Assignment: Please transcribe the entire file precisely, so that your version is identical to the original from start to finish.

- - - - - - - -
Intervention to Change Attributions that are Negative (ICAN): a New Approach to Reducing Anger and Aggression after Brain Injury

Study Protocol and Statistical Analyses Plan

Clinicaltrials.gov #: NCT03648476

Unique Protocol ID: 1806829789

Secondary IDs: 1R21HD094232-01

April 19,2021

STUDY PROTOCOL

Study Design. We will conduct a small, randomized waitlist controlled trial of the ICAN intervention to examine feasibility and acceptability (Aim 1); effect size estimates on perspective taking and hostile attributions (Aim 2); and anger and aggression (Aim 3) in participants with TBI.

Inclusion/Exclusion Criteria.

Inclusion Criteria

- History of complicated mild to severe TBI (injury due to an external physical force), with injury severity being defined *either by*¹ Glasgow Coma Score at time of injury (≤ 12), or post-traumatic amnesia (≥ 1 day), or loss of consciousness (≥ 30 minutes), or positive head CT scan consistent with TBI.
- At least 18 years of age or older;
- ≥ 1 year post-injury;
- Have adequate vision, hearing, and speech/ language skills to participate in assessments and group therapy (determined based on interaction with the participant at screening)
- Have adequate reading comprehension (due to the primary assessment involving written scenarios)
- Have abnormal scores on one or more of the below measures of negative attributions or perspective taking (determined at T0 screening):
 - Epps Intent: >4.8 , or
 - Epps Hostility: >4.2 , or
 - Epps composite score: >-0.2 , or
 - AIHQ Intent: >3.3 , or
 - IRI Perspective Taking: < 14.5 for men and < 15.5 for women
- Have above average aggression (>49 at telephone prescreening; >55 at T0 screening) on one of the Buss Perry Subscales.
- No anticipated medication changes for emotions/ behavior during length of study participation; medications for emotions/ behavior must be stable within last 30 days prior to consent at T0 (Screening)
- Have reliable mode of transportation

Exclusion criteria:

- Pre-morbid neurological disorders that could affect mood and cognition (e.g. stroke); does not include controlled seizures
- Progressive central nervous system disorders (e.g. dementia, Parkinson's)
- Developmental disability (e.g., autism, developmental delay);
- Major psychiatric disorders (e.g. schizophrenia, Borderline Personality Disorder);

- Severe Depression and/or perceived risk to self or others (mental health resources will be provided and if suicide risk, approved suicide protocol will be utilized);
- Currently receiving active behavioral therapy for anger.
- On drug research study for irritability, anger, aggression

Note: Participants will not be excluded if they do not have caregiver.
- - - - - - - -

Intervention to Change Attributions that are Negative (ICAN): a New Approach to Reducing Anger and Aggression after Brain Injury

Study Protocol and Statistical Analyses Plan

Clinicaltrials.gov #: NCT03648476

Unique Protocol ID: 1806829789

Secondary IDs: 1R21HD094232-01

April 19,2021

STUDY PROTOCOL

Study Design. We will conduct a small, randomized waitlist controlled trial of the ICAN intervention to examine feasibility and acceptability (Aim 1); effect size estimates on perspective taking and hostile attributions (Aim 2); and anger and aggression (Aim 3) in participants with TBI.

Inclusion/Exclusion Criteria.

Inclusion Criteria

- History of complicated mild to severe TBI (injury due to an external physical force), with injury severity being defined *either by*¹ Glasgow Coma Score at time of injury (≤ 12), or post-traumatic amnesia (≥ 1 day), or loss of consciousness (≥ 30 minutes), or positive head CT scan consistent with TBI.
- At least 18 years of age or older;
- ≥ 1 year post-injury;
- Have adequate vision, hearing, and speech/ language skills to participate in assessments and group therapy (determined based on interaction with the participant at screening)
- Have adequate reading comprehension (due to the primary assessment involving written scenarios)
- Have abnormal scores on one or more of the below measures of negative attributions or perspective taking (determined at T0 screening):
 - Epps Intent: >4.8 , or
 - Epps Hostility: >4.2 , or
 - Epps composite score: >-0.2 , or
 - AIHQ Intent: >3.3 , or
 - IRI Perspective Taking: < 14.5 for men and < 15.5 for women
- Have above average aggression (>49 at telephone prescreening; >55 at T0 screening) on one of the Buss Perry Subscales.
- No anticipated medication changes for emotions/ behavior during length of study participation; medications for emotions/ behavior must be stable within last 30 days prior to consent at T0 (Screening)
- Have reliable mode of transportation

Exclusion criteria:

- Pre-morbid neurological disorders that could affect mood and cognition (e.g. stroke); does not include controlled seizures
- Progressive central nervous system disorders (e.g. dementia, Parkinson's)
- Developmental disability (e.g., autism, developmental delay);
- Major psychiatric disorders (e.g. schizophrenia, Borderline Personality Disorder);

- Severe Depression and/or perceived risk to self or others (mental health resources will be provided and if suicide risk, approved suicide protocol will be utilized);
- Currently receiving active behavioral therapy for anger.
- On drug research study for irritability, anger, aggression

Note: Participants will not be excluded if they do not have caregiver.